the one in _rosaceus_, the other in saliva.
It will be seen that the Latin sounds were throughout frankly Anglicized. According to Burney a like principle was followed by Burke when he read French poetry aloud. He read it as though it were English. Thus on his lips the French word comment was pronounced as the English word comment.
The rule that overrode all others, though it has the exceptions given below, was that vowels and any other diphthongs than au and _eu_, if they were followed by two consonants, were pronounced short. Thus a in _magnus_, though long in classical Latin, was pronounced as in our 'magnitude', and e in _census_, in Greek transcription represented by [Greek: eta], was pronounced short, as it is when borrowed into English. So were the penultimate vowels in _villa_, _nullus_, _cćspes_.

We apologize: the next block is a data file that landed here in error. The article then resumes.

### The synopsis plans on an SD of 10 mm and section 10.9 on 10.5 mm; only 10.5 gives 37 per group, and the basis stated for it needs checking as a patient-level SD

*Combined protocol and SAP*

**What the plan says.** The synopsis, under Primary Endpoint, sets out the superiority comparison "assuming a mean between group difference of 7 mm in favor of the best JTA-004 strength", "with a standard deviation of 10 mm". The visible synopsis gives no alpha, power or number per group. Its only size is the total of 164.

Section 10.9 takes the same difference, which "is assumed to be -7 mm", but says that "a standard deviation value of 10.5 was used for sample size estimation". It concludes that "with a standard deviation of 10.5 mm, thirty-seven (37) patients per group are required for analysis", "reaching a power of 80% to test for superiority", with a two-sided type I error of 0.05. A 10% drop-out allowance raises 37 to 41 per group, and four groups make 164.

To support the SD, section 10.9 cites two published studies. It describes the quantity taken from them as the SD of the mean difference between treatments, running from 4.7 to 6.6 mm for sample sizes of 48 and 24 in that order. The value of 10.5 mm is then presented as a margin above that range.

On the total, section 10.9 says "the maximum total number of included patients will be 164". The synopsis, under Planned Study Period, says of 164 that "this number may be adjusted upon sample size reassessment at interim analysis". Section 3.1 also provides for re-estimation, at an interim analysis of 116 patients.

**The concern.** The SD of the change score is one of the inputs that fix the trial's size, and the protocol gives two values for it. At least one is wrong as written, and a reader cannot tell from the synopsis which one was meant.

This rule of shortening the vowel before two consonants held good even when in fact only one was pronounced, as in nullus and other wor